5. “As our understanding of the Atonement increases, our ability to forgive ourselves and others increases as well.” (Chapter 18, pg. 197)

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6. “No matter how lost the world at large may be, no matter how depraved or degenerate it may become, there is yet a bright light of hope for those individuals who have a faith in Christ. Those who focus on him and his atoning sacrifice, who let these glorious truths rest in their minds continually, will find that Christ’s power to lift the human soul transcends even the weightiest burdens the world may thrust upon them. There is a certain spiritual buoyancy that attends a study of, and reflection upon, the Atonement.” (Chapter 19, pg. 209)

7. “One man accepts his deafness by excoriating God; another, Beethoven, scores the Ninth Symphony. One woman with loss of sight sees only darkness; another with greater vision, Helen Keller, becomes a beacon to a blinded world. One man responds to his disease with loss of faith; another, Job, declares, “Though he slay me, yet will I trust in him” (Job 13:15). One man loses his wife and in the process his zest for life; another, Robert Browning, draws ever deeper from the well to pen with compelling passion poetry of divine dimensions. One man may respond to the seemingly disastrous events of life with vengeance and venom; another may respond with humble submissiveness to God’s will, an appreciation for life as it is, and a firm resolve to be better. For one, life’s challenges and tragedies become stumbling blocks; for the other, they become stepping-stones.” (Chapter 21 pg. 244)

8. “The raising of Lazarus from the dead dramatically illustrates [a] celestial law. The Savior approached the grave or cave where Lazarus had lain for four days. He instructed those who were nearby to remove the stone cover. Then in a loud voice he cried out, “Lazarus, come forth” (John 11:43), and the scriptures record that “he that was dead came forth, bound hand and foot with graveclothes: and his face was bound about with a napkin” (John 11:44). At that point Jesus commanded the onlookers to unbind him. One might ask, “Why didn’t Jesus remove the stone with a show of power? Why didn’t Jesus unwrap the revived corpse?” His response was a demonstration of the divine law of economy, namely, that we must do all we can, and when we have reached our limits, when we have asserted all our mental, moral, and spiritual energies, then the powers of heaven will intervene. Man could remove the stone and unwrap the corpse, so he must do it, but only the power of God could call the dead to life. Accordingly, it was only the latter event that was divinely dictated. It is this same principle that governs our exaltation.” (Chapter 23 pg. 264–265)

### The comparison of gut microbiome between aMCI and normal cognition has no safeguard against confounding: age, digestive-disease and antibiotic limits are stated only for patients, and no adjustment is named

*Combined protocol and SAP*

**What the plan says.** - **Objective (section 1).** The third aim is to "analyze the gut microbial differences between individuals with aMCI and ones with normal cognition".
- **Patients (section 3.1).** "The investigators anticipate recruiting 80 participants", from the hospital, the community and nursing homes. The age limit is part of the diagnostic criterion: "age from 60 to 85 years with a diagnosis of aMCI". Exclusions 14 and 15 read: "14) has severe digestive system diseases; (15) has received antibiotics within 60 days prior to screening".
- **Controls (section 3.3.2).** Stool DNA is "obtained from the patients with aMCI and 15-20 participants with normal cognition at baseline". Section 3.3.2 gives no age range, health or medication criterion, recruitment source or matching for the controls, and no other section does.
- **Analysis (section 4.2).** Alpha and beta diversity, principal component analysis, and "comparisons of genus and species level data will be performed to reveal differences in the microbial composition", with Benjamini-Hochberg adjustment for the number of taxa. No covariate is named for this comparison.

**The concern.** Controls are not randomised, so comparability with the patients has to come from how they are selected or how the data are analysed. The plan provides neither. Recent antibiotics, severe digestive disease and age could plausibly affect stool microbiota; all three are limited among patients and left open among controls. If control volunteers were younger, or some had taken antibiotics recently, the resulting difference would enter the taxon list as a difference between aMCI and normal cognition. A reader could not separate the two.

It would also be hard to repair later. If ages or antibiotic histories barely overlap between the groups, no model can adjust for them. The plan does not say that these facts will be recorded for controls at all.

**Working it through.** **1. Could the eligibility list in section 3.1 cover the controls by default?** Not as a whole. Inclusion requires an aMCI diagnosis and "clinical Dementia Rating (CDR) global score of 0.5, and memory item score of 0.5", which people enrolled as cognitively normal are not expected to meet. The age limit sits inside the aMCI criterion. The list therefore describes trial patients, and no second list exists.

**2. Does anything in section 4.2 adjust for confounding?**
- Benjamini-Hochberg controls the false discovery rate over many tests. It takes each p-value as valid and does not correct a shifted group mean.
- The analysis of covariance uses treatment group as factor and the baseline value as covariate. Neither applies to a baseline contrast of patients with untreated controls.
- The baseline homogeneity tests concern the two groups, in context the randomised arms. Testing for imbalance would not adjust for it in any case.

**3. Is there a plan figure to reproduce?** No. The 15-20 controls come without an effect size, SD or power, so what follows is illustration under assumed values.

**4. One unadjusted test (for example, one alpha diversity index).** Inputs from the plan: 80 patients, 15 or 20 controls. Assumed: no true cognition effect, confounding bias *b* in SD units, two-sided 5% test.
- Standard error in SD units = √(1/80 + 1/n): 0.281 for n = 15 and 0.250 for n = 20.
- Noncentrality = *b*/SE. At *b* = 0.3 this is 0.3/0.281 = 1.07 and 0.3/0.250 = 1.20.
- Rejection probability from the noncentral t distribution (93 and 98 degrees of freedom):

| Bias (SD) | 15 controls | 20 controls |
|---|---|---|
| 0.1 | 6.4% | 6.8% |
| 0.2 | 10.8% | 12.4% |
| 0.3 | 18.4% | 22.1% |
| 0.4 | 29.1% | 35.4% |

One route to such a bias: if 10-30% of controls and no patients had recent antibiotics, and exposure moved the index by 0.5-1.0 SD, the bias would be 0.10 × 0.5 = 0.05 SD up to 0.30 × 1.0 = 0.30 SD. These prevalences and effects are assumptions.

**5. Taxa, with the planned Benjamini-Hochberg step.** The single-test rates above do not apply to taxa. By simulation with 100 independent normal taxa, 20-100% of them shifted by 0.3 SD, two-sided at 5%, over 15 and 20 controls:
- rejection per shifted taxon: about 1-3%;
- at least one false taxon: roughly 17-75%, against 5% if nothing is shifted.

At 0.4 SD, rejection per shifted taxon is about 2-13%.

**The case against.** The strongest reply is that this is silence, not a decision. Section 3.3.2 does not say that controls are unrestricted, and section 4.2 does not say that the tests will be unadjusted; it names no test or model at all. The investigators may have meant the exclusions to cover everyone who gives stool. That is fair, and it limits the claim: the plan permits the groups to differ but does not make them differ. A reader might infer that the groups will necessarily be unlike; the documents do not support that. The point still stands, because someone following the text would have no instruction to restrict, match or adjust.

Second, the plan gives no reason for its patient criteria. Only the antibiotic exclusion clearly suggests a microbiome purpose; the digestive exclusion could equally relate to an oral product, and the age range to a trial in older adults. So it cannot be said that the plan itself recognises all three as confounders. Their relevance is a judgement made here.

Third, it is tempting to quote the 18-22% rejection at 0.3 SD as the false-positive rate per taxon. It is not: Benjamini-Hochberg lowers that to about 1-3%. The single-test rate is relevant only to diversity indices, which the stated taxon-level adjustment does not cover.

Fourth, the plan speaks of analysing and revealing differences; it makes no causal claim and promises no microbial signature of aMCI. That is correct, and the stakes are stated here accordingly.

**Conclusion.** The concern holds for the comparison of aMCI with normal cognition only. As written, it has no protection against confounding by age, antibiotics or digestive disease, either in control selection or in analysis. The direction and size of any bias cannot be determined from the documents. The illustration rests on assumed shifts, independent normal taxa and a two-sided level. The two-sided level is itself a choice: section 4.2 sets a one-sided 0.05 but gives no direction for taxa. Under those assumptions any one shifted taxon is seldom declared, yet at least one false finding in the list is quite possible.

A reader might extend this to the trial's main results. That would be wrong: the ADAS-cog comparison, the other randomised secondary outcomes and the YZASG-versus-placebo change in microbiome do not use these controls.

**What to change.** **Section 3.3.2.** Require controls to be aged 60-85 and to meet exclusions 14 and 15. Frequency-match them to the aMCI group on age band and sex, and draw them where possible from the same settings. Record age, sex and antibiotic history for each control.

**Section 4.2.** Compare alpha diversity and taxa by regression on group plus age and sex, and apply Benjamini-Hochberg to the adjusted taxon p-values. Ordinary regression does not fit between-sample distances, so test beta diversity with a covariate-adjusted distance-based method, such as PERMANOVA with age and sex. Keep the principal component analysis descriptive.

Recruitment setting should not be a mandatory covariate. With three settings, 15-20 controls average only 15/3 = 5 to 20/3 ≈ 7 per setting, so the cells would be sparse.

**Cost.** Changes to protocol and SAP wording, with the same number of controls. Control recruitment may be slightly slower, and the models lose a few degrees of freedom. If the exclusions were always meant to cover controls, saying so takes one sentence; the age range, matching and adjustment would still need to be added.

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9. “As we remember the Atonement and genuinely reflect upon his sacrifice and his love, our souls are filled with appreciation, peace, and a feeling of self-worth that comes from being one with the Savior.” (Chapter 24, pg. 289).

10. “Each time we pause to meditate upon the Savior, we take a spiritual step forward.” (Chapter 24, pg. 289)